The audio portion of this release comes with a fantastic lossless DTS-HD MA 5.1 audio mix. Good god, it doesn’t get any better than this for a small horror film. Everything just sounds amazing. This is one of those fully immersive audio tracks that will make you look behind you in the dark room and behind the couch. The sound effects are lively, robust and very realistic. There is some great directionality to them as well at all times. each sound is nuanced and layered to give the best possible sound. The ambient noises of nature and city sounds are fantastic and come through the rear speakers often and very nicely. The bigger sounds come from the storms and few gunshots in the movie, which all pack a powerful and startling punch. Then there comes the amazing score by Disasterpeace, which hits all of the right notes. It’s haunting, vintage, and just wonderful. The highs and lows are incredible and the bass has a great rumble to it. The dialogue is always crystal clear and easy to follow, and free of any pops, cracks, hiss, or high shrills. Needless to say, this audio presentation is excellent.



Audio Commentary – Perhaps the best extra here is the commentary with fellow film critics. There are no commentaries or extras with any of the actors,writers, or director here, but we have a highly entertaining bonus feature with some of the best critics working today. This one in particular is hosted by Scott Weinberg, and has Eric D. Snider, Britt Hayes, Samuel D. Zimmerman, Alison Nastasi, and Eric Vespe call in during the film to discuss the movie. Scott and his pals gives us some insights to the characters, the message, the tone, and the direction throughout. It’s very informative and makes you look at the film in many different ways. It’s also quite hilarious as well to hear these old friends joke with each other. This has quickly become one of my favorite commentary tracks, and I hope in the future I can be part of one.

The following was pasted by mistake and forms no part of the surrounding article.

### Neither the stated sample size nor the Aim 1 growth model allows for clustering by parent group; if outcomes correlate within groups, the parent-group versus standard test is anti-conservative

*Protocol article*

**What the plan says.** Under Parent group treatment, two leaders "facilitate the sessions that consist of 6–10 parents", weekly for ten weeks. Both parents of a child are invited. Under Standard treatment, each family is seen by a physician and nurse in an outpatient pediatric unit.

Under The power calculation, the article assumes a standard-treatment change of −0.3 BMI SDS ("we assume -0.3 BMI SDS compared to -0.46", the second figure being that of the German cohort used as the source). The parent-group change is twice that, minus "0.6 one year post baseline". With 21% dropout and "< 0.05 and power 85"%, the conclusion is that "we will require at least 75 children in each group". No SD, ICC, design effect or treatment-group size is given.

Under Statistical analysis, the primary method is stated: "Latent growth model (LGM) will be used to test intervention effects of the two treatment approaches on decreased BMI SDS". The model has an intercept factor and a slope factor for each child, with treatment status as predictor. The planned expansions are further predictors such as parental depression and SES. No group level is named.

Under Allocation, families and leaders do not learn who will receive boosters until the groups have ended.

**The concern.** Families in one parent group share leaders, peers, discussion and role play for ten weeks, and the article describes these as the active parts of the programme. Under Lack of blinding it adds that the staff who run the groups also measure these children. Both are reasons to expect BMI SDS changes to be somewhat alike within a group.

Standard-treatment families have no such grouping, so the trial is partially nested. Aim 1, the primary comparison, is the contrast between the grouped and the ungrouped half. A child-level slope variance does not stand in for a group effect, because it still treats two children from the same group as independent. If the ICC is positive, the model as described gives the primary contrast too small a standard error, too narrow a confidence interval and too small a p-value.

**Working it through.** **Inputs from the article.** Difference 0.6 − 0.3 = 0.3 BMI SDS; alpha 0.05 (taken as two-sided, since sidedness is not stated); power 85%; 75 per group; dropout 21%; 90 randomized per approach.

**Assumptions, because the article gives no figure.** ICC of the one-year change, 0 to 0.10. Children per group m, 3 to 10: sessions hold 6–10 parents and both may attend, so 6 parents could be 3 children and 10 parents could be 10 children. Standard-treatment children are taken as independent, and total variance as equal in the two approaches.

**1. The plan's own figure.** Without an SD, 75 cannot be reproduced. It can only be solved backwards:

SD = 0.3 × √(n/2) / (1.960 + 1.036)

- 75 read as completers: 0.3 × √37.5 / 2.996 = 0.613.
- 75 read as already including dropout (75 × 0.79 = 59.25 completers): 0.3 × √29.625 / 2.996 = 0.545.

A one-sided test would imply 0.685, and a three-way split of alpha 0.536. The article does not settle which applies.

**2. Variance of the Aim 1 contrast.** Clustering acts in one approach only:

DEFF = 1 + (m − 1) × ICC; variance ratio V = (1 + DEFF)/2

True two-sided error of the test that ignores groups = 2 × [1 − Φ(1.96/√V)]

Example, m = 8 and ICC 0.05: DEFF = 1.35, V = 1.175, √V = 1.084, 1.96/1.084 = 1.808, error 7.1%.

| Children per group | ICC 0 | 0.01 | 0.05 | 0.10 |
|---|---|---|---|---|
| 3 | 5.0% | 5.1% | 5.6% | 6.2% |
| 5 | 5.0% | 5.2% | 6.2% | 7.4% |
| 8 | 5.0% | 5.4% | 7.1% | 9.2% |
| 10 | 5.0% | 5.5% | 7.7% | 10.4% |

Conversation with Film Composer Disasterpeace (HD, 5 Mins.) – The movie’s composer discusses his career, how he got the job to score this film, and the creative elements he chose to use. 

Theatrical Trailer (HD, 3 Mins.) – Trailer for the film.

Poster Art Gallery (HD) – Here are a few different designs by different artists for the film’s poster. Some are cool. Some are lame.



It Follows‘ is one of the best horror film, and hell, one of the best overall movies in a long while. Very rarely does a movie like this come along and succeed in every aspect of filmmaking. The performances by the actors are excellent, the story is creepy as hell, the sore is fantastic, and everything else in between is well…good. The video and audio presentations are both top notch, and while there aren’t a ton of good extras here, the audio commentary is one of the better ones I’ve heard in a long time. Do yourselves a favor. Pick this movie up as fast as you can. You’ll be very satisfied to add ‘It Follows’ to your movie collection.


-Bryan Kluger

By Bryan Kluger

Former husky model, real-life Comic Book Guy, genre-bending screenwriter, nude filmmaker, hairy podcaster, pro-wrestling idiot-savant, who has a penchant for solving Rubik's Cubes and rolling candy cigarettes on unreleased bootlegs of Frank Zappa records.